By Ida Victoria Gustavson
Contemporary Mexican art, like contemporary art everywhere, is influenced by the social, economic, and political current events as well as past art movements and artists. The European art movement Surrealism of the 30’s and 40’s had a profound affect on Mexico’s artists of the time as well as future generations of painters and sculptures. More so Mexico than any other country outside of Europe embraced this genre and made it their own.
The beginnings of surrealism in Europe arose out of the political and social affairs of the time. Heavily influenced by the work and writings of Sigmund Freud, this art movement was based on Freud’s psychoanalytical technique of free association. The definition of surreal is “above the real,” relating this form of art to a higher reality. This was achieved by creating images with everyday objects and imagery, but by placing them in strange juxtapositions they begin to create a dream like world, an exploration into the imagination. These dreamlike worlds being created on canvas were also a direct reaction and rebellion against the stark realities of the war raging outside of their studios.
The father of Surrealism, artist Andre Breton famously claimed “Mexico was the surrealist country, par excellance.” He spent a lot of time in Mexico at the home of his friends Frida Kahlo and Diego Rivera which surely helped him come to this realization. On one of Breton’s visits, Leon Trotsky, the exiled revolutionary, was also a guest in the home of Rivera, and Trotsky at the time was having an affair with Kahlo. During this weekend, artist, friend and contemporary of Rivera, Alfaro Siqueiros was planning a failed assassination attempt on Trotsky’s life. For Andre Breton, his time in Mexico in the presence of these characters could only be called surreal.
I wasn’t very familiar with the influence of Surrealism on Mexican art until I went to the Museum of Modern Art in Mexico City, where I saw the works of well known Frida Kahlo, and the not so well known Remedios Varo and Leonora Carrington. Though Varo and Carrington were not Mexican, but European by birth, they adopted Mexico as their country and Mexico adopted them; they are considered two of the country’s top female artists. These three artists together, began to create Mexico’s own surrealist movement through their symbolic imagery and creations of fantastical worlds.
The difference between these 3 artists, and their contemporaries, is that they painted from within. Most of the art being produced after the Mexican Revolution was in direct reaction to the current affairs of the time. Art was about making statements, be they social and/or political. But these three women painted only their reality and each of their paintings are definite windows into their worlds.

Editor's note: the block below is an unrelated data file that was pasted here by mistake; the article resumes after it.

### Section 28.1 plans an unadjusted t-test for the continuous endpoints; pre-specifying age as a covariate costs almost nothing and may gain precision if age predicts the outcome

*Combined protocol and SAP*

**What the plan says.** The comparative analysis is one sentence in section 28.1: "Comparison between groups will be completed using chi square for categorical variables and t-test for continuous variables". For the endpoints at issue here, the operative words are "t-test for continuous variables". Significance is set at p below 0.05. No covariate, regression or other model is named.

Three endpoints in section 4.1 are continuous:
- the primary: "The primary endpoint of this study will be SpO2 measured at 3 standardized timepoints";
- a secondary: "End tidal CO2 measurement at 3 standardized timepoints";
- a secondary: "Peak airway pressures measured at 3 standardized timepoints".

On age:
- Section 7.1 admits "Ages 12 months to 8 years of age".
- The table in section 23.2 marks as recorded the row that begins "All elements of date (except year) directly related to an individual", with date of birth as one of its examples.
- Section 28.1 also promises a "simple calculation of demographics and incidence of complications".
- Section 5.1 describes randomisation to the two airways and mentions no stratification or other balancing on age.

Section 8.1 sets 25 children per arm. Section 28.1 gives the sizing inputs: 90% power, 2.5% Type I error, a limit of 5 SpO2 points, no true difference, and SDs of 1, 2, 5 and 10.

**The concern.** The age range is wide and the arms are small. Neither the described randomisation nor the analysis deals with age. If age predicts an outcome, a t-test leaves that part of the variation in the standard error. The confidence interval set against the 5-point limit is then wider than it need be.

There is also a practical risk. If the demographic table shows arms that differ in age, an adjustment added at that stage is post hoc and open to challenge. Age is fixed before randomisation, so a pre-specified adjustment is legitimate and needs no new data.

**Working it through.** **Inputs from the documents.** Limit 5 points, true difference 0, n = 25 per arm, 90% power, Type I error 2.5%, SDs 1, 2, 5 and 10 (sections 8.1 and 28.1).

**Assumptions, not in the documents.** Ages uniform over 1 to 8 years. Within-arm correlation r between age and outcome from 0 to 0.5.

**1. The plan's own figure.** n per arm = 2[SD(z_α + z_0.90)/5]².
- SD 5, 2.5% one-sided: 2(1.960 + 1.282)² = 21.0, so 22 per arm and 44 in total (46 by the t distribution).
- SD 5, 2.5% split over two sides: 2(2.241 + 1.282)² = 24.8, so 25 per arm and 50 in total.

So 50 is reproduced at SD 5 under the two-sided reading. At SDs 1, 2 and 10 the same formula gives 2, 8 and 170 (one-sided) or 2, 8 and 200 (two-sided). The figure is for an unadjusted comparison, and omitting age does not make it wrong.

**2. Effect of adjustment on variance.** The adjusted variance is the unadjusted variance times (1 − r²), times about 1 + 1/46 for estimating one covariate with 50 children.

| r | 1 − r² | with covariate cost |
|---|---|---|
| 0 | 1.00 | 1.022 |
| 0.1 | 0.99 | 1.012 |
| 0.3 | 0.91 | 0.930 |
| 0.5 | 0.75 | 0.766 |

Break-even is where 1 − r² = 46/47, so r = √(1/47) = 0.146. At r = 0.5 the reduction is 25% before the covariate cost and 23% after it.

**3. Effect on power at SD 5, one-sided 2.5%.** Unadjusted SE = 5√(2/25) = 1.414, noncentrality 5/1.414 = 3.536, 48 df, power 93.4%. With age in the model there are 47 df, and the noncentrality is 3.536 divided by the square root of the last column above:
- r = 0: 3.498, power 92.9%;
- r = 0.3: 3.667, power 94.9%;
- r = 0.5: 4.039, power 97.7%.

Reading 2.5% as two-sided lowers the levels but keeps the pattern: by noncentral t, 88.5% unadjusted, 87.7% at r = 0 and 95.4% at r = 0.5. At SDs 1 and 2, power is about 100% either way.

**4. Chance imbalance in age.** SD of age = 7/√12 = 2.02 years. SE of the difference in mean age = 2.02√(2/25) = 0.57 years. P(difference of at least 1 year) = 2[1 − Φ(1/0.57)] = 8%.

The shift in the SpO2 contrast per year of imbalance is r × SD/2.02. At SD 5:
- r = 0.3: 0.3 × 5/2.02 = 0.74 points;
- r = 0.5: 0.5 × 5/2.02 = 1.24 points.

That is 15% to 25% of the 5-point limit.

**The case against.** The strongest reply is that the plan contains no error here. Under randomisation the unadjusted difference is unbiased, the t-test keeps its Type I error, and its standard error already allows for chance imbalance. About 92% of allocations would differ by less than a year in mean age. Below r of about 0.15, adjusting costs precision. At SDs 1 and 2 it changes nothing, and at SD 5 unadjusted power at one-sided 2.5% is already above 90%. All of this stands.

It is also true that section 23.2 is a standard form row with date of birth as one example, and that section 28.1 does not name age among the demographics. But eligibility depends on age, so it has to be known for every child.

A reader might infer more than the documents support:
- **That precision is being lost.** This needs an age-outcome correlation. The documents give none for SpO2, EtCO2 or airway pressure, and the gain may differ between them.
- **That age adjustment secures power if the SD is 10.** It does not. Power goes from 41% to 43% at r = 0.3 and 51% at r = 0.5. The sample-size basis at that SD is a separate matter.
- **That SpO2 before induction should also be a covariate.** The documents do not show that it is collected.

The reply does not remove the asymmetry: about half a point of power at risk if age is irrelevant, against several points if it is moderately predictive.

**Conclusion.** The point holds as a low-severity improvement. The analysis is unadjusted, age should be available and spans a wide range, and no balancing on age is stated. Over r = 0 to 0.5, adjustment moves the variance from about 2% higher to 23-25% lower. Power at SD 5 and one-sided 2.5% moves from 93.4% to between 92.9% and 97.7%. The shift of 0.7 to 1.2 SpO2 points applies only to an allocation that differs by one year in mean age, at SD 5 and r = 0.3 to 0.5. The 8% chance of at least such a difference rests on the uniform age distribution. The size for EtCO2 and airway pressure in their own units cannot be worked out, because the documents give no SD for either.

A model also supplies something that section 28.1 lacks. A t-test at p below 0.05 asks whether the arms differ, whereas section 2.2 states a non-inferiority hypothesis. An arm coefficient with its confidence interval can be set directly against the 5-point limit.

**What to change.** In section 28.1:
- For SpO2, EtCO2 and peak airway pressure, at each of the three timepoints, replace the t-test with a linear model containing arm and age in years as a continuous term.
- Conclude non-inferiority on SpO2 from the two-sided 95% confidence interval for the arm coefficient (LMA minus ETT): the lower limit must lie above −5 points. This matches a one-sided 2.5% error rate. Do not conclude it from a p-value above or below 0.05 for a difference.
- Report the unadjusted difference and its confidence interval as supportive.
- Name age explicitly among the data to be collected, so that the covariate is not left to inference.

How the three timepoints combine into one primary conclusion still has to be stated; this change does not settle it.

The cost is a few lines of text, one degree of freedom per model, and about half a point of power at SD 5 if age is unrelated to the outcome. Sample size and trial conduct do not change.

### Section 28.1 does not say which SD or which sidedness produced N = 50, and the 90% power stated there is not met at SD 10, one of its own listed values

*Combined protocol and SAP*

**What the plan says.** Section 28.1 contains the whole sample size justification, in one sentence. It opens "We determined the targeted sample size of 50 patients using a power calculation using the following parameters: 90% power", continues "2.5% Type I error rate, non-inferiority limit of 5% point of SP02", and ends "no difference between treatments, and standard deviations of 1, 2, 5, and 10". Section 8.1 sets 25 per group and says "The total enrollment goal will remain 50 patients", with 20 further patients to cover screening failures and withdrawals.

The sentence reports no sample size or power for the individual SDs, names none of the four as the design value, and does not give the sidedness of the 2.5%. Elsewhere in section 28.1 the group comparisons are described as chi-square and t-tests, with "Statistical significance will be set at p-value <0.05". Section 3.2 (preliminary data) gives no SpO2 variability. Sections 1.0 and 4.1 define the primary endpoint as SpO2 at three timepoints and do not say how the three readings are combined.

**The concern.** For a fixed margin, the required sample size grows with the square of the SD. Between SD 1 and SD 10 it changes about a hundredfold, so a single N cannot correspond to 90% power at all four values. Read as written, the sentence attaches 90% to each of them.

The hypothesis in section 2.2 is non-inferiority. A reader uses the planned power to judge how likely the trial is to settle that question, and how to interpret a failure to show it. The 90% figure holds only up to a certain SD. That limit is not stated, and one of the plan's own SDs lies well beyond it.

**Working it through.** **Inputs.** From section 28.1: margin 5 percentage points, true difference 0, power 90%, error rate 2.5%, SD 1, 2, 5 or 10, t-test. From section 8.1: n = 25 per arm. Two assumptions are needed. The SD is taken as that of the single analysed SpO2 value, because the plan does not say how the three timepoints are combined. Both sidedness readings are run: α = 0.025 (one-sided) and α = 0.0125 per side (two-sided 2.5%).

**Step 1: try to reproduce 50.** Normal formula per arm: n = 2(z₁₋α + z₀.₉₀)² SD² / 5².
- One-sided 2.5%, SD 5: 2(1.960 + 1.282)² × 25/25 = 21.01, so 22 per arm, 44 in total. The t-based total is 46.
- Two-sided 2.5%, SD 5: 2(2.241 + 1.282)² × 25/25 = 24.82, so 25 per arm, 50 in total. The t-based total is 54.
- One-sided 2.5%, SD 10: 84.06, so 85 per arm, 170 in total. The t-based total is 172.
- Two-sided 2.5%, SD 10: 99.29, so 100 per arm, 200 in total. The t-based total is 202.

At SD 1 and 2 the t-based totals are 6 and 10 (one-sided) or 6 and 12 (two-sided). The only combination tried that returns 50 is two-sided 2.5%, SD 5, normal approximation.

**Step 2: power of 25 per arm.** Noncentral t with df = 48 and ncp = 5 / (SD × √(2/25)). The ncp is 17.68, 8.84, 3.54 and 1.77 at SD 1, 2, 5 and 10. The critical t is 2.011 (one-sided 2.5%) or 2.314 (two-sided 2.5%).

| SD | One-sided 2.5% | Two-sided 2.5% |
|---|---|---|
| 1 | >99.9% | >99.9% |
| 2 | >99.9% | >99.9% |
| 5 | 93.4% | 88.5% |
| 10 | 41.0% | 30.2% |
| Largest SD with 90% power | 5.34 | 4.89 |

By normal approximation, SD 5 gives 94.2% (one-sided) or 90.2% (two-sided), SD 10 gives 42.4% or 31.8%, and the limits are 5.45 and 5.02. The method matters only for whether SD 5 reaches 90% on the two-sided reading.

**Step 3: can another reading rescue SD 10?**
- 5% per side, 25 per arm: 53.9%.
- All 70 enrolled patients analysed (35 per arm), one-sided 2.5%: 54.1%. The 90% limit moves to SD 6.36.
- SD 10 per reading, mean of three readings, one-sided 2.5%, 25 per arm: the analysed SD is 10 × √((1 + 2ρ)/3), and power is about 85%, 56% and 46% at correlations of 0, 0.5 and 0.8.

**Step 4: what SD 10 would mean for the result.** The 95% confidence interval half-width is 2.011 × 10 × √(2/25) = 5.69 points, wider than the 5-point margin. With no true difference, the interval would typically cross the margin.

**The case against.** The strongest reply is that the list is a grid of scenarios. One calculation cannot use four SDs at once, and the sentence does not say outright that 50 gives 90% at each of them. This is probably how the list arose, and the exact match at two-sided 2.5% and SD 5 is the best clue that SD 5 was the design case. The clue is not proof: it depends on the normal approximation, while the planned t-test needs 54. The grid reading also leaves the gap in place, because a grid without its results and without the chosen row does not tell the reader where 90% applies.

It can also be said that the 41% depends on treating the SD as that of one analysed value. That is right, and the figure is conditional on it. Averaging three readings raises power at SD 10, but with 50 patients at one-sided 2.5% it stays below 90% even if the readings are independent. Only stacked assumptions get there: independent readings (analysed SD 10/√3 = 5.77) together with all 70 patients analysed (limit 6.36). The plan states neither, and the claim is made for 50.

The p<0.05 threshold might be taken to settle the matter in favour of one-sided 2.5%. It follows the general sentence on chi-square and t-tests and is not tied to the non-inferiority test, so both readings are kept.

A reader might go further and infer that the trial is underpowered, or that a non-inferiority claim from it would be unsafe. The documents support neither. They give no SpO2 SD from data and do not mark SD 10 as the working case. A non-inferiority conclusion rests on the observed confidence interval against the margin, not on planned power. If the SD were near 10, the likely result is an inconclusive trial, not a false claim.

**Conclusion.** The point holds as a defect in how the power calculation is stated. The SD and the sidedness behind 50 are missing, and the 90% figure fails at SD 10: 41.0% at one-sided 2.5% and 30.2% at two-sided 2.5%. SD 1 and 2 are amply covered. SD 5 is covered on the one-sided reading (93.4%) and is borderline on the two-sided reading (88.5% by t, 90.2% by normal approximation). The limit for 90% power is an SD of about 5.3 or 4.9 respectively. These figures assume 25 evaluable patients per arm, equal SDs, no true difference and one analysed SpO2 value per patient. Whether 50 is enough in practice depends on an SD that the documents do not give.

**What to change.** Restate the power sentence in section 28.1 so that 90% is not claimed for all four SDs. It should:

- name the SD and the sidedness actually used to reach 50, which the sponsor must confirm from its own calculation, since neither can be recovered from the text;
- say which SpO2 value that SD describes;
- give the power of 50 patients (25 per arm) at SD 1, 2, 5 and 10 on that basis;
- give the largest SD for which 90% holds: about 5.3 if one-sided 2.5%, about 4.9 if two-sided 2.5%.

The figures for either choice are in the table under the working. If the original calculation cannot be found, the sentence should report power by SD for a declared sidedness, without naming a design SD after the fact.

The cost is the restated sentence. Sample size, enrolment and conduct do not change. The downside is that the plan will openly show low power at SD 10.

Frida Kahlo said that she did not know she was a surrealist until Andre Breton told her so. But her work, with its deep symbolism and vivd, often times wild and disturbing imagery screams surrealism. “I never paint dreams or nightmares. I paint my own reality. The only thing I know is that I paint because I need to, and I paint whatever passes through my head without any other consideration.” This is the definition of Surrealism.
Both Remedios Varo, born in Spain, and Leonora Carrington, born in England were heavily involved in the surrealist movement in Europe. Remedios Varo took classes with Salvador Dali, and Leonora Carrington married a top member of the movement, artist Max Ernst. But with the outbreak of World War II, Varo escaped the Nazi occupation of France by moving to Mexico City and Carrington fled Europe after her husband Ernst was taken prisoner and placed in a concentration camp. Both made Mexico City their new home, and bringing with them the heavy influence of surrealism. Their paintings with their fantastic worlds of characters and animals, of whimsical machines and dream worlds had an enthusiastic audience in Mexico.
Because of the war raging in Europe, Mexico in the 30’s and 40’s was the place that artists and intellectuals convened. The surrealist artists of Europe mingled with the Mexican Muralist and easel painters and out of this collaboration, Mexico had established its own version of the movement, that was Mexican through and through, adding a new twist to the history of modern Mexican art.
Surrealism continues to have a stronghold on contemporary Mexican art, with young artists always studying and admiring the Masters that came before them. Galeria de Ida Victoria as well as other art galleries in Mexico have a range of art that is inspired by the Mexican Surrealist movement of years ago.
You can find Ida at the Ida Victoria Gallery in San José del Cabo.